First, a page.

• For multiple servers to work properly, NTPTime had to be modified to retry on errors rather than shutdown. There are now several new registry entries that control how NTPTime acts when it retries.

    RetryMinMilliseconds is the initial number of milliseconds to wait between retry attempts. Once it has tried each server, it can adjust the retry period to wait longer.

    RetryAdd, RetryMult, and RetryDiv are used to compute the next retry wait time as follows: new_wait = ((old_wait + RetryAdd) * RetryMult) / RetryDiv.

    RetryMaxMilliseconds is the longest time it will ever wait between retries (regardless of the other retry parameters).

    RetryMaxCount is the max number of times it will retry. If it cannot successfully set the time in this many tries, it will shutdown the service. If you specify multiple servers, this number needs to be bigger than the number of servers, or there are some servers it will never try.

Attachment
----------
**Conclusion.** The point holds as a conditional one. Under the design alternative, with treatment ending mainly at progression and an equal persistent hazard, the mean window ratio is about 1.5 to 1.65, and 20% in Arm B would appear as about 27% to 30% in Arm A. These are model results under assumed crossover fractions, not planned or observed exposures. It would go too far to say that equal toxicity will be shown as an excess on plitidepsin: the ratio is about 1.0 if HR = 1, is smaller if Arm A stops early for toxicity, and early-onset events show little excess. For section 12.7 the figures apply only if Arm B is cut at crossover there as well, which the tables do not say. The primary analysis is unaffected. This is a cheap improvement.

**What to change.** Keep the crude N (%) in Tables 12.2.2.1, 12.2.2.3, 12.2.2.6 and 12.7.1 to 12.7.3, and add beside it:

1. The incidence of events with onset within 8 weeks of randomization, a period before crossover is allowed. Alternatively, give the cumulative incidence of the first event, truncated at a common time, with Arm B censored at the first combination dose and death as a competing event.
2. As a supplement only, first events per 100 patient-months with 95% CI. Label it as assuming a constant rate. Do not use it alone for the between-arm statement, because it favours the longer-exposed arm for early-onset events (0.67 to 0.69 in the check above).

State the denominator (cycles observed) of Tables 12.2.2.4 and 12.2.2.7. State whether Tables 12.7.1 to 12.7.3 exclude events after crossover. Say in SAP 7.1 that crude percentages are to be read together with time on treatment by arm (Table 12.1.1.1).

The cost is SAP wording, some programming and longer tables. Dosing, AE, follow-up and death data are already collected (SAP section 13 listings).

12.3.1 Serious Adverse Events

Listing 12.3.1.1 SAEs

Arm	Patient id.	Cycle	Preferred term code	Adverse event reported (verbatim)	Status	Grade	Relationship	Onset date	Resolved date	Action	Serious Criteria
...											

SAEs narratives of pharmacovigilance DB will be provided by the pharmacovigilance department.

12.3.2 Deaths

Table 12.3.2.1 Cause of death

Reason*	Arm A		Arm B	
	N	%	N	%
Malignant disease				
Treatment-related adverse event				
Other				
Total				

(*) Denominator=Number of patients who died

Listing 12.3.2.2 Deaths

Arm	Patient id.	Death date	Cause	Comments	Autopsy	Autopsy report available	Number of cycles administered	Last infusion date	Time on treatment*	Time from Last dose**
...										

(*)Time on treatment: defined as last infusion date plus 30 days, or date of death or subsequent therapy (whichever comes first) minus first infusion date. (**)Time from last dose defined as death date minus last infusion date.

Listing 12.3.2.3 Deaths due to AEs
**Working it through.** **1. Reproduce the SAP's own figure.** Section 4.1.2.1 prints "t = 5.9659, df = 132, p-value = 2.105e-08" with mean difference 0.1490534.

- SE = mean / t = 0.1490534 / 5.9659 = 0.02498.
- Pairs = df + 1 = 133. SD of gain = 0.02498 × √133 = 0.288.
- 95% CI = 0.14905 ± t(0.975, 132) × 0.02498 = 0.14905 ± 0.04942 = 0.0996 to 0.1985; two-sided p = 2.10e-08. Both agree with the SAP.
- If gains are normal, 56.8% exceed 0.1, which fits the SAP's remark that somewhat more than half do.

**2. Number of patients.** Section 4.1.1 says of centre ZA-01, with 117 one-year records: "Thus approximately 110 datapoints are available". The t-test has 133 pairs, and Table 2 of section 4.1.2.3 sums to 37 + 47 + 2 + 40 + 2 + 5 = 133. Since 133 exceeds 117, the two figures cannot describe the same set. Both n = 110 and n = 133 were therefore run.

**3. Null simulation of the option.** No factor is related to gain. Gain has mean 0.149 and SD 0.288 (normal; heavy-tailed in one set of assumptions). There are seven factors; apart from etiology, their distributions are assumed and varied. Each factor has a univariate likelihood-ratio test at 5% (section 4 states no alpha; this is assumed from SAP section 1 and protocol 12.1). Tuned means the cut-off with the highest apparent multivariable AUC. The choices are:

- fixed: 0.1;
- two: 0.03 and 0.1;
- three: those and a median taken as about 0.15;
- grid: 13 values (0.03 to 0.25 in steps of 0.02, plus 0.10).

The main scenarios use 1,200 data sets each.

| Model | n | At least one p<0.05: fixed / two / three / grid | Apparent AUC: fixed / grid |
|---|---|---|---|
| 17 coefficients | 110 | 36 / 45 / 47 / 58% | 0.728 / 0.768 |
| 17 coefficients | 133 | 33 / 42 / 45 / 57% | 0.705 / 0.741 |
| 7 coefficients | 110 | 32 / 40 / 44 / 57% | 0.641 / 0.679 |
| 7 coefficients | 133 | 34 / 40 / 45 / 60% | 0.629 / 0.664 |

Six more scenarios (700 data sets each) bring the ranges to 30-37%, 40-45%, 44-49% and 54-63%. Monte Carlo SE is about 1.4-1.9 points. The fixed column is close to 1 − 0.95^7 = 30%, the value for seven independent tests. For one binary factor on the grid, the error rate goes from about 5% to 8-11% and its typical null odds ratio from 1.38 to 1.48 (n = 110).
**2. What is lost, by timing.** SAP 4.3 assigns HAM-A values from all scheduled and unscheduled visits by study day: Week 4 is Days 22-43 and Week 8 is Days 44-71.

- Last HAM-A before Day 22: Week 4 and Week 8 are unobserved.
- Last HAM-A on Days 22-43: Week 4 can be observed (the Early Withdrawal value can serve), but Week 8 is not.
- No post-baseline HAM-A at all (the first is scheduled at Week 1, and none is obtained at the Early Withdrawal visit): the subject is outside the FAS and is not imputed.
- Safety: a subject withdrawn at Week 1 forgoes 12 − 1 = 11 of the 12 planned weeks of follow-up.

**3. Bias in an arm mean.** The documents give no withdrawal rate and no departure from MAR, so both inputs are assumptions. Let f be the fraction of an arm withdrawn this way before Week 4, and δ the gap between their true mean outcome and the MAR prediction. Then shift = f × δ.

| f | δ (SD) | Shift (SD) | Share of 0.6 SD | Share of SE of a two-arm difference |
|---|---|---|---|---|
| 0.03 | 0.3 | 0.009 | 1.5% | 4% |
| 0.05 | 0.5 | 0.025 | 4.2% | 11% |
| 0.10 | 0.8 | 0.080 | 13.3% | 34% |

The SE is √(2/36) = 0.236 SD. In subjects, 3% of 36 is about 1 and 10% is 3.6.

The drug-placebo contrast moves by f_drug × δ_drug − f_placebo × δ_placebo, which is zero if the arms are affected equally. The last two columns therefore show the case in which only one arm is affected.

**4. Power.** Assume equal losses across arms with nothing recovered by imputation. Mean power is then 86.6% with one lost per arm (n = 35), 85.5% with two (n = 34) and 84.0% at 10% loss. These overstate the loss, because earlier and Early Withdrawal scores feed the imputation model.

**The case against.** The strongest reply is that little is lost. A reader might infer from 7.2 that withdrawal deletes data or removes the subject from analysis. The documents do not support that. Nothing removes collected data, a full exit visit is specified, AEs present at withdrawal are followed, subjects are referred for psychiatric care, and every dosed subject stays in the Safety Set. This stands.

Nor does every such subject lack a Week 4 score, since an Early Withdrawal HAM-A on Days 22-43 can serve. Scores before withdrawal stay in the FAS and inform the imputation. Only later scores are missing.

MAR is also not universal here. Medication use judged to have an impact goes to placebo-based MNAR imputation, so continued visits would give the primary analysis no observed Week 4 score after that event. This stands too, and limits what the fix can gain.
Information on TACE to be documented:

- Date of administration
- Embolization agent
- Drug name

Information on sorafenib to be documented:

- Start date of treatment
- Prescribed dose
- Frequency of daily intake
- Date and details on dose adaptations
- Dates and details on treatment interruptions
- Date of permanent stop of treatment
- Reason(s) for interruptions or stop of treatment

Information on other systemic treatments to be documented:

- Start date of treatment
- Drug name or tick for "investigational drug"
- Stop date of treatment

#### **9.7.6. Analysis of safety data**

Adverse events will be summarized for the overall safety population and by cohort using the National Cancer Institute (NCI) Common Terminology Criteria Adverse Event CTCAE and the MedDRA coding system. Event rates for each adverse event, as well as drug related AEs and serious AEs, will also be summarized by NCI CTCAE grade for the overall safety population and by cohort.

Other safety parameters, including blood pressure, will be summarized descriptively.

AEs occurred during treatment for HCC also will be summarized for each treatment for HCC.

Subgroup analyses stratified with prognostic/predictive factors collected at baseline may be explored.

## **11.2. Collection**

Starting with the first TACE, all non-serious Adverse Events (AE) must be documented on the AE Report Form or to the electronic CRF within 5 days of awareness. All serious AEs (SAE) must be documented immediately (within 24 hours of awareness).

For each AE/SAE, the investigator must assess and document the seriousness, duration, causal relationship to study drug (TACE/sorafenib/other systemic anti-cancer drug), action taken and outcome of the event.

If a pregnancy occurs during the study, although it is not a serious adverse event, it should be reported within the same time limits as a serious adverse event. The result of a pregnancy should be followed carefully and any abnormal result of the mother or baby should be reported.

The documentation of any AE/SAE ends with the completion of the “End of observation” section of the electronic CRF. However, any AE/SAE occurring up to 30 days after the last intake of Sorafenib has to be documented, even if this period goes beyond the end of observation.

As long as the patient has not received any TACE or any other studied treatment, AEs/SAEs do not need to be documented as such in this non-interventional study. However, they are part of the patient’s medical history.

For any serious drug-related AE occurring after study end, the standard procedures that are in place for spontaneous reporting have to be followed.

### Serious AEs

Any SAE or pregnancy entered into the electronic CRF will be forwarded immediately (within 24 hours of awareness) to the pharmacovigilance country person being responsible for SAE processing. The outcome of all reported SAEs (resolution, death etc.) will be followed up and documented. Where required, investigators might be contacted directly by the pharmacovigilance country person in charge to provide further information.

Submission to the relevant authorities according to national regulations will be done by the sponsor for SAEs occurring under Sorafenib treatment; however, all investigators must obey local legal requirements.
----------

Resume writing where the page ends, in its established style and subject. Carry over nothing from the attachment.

• Gijs van Reijendam educated me about the use of port 123 in a NTP client program. NTPTime no longer insists on using port 123 to listen for replies, instead it lets Windows pick a random port number. This means it can run on the same system with another NTP client or an NTP server (though that probably isn't a good idea for other reasons - such as multiple time programs fighting over the right time correction).

  • The most recent log file is now closed when NTPTime isn't writing it. This makes it simpler to see the log content on Windows 95/98/ME (but it would be a bad idea for you to keep the log file open when NTPTime comes around to write on it again, so be careful).

  • The --install option now checks for RAS service being installed but disabled, and doesn't make NTPTime depend on RAS if it is disabled.